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DUI: What You Need To Know Now!
DUI. Driving Under Influence.
You've been told a thousand and one times that you shouldn't drive and drink. Or take drugs for that matter. But when you do get into that sticky DUI situation, here are important information that will get you through your ordeal.
Arrested for DUI.
Once you're arrested for DUI, this is what happens. The officer who caught you will immediately send a copy of the suspension or revocation form of your driver's license with your sworn statement ( you'll be made to sign it) to the Department of Motor Vehicles or DMV. DMW reviews the report and if they say the report is good, which is to your disadvantage, you may request a hearing to contest the suspension or revocation.
Confiscated license after the arrest.
Your driver's license will be returned to you at the end of the suspension or revocation, provided that you pay a re-issue fee to the DMV and file a proof of financial responsibility. IF DMV finds out that there no basis for the suspension or revocation, your driver license will be issued or returned to you.
Order of Suspension and Temporary License.
This is given by the officer after the arrest for DUI. You may drive for 30 days from the date the order of suspension or revocation was issued, provided that you have California driver license and your driver license is not expired, or your driving privilege is not suspended or revoked for some other reason.
Once arrested, the officer will give you a Notice of Suspension which says that you have ten days to request an administrative hearing. A hearing is your opportunity to show that the suspension or revocation is not justified. It's your chance to plead you case.
Suspension of driving privilege of you took the test.
If you are 21 years of age or older, took a blood or breath test, or (if applicable) a urine test, and the results showed 0.08% BAC (blood/breath alcohol concentration )or more:. A first offense will result in a 4-month suspension. A second or subsequent offense within 7 years will result in a 1-year suspension. If you are under 21 year of age, took a preliminary alcohol screening (PAS) test or other chemical test and results showed 0.01% BAC or more, your driving privilege will be suspended for 1 year.
If you have work and you need to drive to work, you may apply for a restricted license to drive to and from work at any DMV field office.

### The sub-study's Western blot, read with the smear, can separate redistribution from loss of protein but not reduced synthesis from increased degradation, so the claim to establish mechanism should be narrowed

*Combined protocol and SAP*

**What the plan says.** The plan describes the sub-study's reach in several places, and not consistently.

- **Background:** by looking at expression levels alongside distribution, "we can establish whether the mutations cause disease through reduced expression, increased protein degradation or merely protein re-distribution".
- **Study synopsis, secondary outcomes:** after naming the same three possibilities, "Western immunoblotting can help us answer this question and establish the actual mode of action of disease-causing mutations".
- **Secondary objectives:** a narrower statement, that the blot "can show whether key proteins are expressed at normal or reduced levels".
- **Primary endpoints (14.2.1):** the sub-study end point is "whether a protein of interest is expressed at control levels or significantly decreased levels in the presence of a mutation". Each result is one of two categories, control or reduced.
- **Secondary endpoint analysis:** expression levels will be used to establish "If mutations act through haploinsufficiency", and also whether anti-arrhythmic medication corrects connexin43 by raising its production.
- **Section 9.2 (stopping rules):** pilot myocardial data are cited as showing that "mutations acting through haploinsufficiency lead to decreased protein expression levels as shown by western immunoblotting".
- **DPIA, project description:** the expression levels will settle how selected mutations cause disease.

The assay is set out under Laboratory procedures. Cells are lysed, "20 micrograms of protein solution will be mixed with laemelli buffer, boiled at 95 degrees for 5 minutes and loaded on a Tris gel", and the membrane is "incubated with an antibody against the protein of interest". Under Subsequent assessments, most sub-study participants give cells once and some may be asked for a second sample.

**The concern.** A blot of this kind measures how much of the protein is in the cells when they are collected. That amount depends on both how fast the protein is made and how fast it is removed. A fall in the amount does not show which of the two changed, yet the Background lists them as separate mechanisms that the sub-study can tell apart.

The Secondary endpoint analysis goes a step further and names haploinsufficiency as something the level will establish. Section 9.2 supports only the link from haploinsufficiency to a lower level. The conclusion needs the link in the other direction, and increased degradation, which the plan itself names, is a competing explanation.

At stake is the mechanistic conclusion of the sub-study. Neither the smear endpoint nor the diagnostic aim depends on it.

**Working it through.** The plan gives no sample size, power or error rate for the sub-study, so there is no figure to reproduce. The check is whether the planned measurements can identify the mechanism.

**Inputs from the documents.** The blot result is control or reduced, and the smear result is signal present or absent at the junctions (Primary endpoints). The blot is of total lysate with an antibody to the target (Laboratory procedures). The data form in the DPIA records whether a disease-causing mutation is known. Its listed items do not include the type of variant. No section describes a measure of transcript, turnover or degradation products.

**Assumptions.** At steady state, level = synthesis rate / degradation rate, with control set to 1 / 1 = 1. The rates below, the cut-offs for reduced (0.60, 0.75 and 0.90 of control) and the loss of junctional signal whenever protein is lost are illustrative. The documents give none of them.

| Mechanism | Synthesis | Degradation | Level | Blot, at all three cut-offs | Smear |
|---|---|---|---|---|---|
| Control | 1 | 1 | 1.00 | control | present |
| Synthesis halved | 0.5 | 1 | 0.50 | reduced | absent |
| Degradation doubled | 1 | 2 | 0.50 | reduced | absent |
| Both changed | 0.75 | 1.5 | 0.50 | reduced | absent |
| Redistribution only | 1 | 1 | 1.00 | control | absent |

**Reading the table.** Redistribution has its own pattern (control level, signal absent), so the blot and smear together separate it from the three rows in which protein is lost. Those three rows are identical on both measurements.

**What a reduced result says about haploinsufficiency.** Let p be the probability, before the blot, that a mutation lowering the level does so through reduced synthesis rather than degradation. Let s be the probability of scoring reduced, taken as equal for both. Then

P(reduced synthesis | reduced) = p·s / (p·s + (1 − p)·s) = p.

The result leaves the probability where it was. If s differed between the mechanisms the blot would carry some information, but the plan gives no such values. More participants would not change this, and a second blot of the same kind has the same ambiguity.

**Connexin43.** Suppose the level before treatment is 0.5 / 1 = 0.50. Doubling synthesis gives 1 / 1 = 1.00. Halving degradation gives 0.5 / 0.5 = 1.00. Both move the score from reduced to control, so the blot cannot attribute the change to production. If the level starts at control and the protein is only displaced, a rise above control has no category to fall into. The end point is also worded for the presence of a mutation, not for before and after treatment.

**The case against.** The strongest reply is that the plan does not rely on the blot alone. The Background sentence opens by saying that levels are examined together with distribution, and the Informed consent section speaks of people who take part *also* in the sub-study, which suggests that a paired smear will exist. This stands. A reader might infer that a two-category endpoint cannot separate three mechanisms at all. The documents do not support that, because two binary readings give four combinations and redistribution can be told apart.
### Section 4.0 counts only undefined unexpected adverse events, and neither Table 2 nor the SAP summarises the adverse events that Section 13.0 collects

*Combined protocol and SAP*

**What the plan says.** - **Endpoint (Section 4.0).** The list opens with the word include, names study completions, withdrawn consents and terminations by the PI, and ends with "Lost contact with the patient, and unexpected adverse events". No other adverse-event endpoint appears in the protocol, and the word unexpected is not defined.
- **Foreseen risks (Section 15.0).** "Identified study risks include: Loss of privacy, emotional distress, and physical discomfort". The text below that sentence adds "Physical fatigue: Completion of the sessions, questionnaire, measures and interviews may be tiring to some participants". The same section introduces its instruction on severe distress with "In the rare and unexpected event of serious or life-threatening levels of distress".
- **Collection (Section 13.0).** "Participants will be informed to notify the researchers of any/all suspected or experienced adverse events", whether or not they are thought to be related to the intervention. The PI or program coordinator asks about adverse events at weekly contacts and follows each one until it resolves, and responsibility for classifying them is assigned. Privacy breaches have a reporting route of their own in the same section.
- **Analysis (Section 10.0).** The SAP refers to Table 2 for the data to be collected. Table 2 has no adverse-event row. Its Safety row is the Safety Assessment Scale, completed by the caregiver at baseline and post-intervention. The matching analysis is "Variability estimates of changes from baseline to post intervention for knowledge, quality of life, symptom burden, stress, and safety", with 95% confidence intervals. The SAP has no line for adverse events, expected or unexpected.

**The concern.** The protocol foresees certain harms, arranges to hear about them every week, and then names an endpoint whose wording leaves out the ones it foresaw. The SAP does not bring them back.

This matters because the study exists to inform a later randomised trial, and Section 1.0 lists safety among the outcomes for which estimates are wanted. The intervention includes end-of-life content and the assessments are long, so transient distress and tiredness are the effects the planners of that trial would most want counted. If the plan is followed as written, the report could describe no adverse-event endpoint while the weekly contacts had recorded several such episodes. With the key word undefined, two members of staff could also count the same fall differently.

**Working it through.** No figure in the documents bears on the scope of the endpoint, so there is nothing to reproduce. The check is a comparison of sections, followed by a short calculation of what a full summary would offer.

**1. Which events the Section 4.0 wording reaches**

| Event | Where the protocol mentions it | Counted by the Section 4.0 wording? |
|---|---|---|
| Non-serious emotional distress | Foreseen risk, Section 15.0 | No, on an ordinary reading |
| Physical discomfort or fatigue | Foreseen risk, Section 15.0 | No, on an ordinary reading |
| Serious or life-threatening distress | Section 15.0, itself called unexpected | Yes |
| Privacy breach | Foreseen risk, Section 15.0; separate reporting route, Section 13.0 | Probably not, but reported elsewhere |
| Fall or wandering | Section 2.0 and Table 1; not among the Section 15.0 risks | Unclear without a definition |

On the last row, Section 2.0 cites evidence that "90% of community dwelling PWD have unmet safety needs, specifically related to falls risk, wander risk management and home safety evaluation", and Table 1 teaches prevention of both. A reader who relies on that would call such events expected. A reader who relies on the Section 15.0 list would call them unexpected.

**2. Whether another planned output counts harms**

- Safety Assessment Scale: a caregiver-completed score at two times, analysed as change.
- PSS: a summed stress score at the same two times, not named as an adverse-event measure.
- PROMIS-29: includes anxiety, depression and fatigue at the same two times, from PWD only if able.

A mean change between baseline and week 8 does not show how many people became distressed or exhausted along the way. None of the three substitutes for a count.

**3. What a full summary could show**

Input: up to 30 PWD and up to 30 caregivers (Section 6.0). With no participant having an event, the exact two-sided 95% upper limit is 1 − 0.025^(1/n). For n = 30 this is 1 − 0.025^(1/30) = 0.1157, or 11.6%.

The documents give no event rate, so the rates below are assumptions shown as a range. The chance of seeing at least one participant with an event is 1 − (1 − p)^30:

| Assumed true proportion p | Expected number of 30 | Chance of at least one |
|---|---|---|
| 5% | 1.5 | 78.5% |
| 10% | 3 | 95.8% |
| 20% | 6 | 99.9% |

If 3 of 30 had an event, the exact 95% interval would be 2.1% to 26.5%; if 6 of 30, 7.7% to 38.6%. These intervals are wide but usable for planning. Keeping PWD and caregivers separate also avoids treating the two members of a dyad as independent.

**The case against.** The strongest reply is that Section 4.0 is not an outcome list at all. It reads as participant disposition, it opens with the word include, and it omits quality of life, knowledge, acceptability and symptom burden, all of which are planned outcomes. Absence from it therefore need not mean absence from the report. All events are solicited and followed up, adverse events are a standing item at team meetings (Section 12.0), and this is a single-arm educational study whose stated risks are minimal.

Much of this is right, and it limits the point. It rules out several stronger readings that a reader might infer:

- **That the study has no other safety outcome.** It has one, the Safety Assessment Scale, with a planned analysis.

Refusal to take the chemical test.
You are required by law to take the chemical test to check the alcohol or drug content in your blood. There is no more urine test unless: The officer suspects you were driving under the influence of drugs or a combination of drugs and alcohol or both the blood or breath tests are not available. You can also take the urine test if you are hemophiliac (a disease wherein you have uncontrollable bleeding) or you are taking anticoagulant (prevents clotting of the blood) medication in for your heart condition.
Suspension of driving privilege if you refuse to take the chemical test.
If you were 21 years of older at the time of arrest and you refused or failed to complete a blood or breath test, or (if applicable) a urine test: A first offense will result in a 1-year suspension. A second offense within 7 years will result in a 2-year revocation. A third or subsequent offense within 7 years will result in a 3-year revocation.
If you were under 21 years of age at the time of being detained or arrested and you refused or failed to complete the test: A first offense will result in a 1-year suspension. A second offense within 7 years will result in a 2-year revocation. A third or subsequent offense within 7 years will result in a 3-year revocation.
Difference between DUI arrest from suspension or revocation after conviction in criminal court. The DMV suspension or revocation is an administrative action taken against your driving privilege only. The suspension or revocation following a conviction in court is a mandatory action for which jail, fine, or other criminal penalty can be imposed.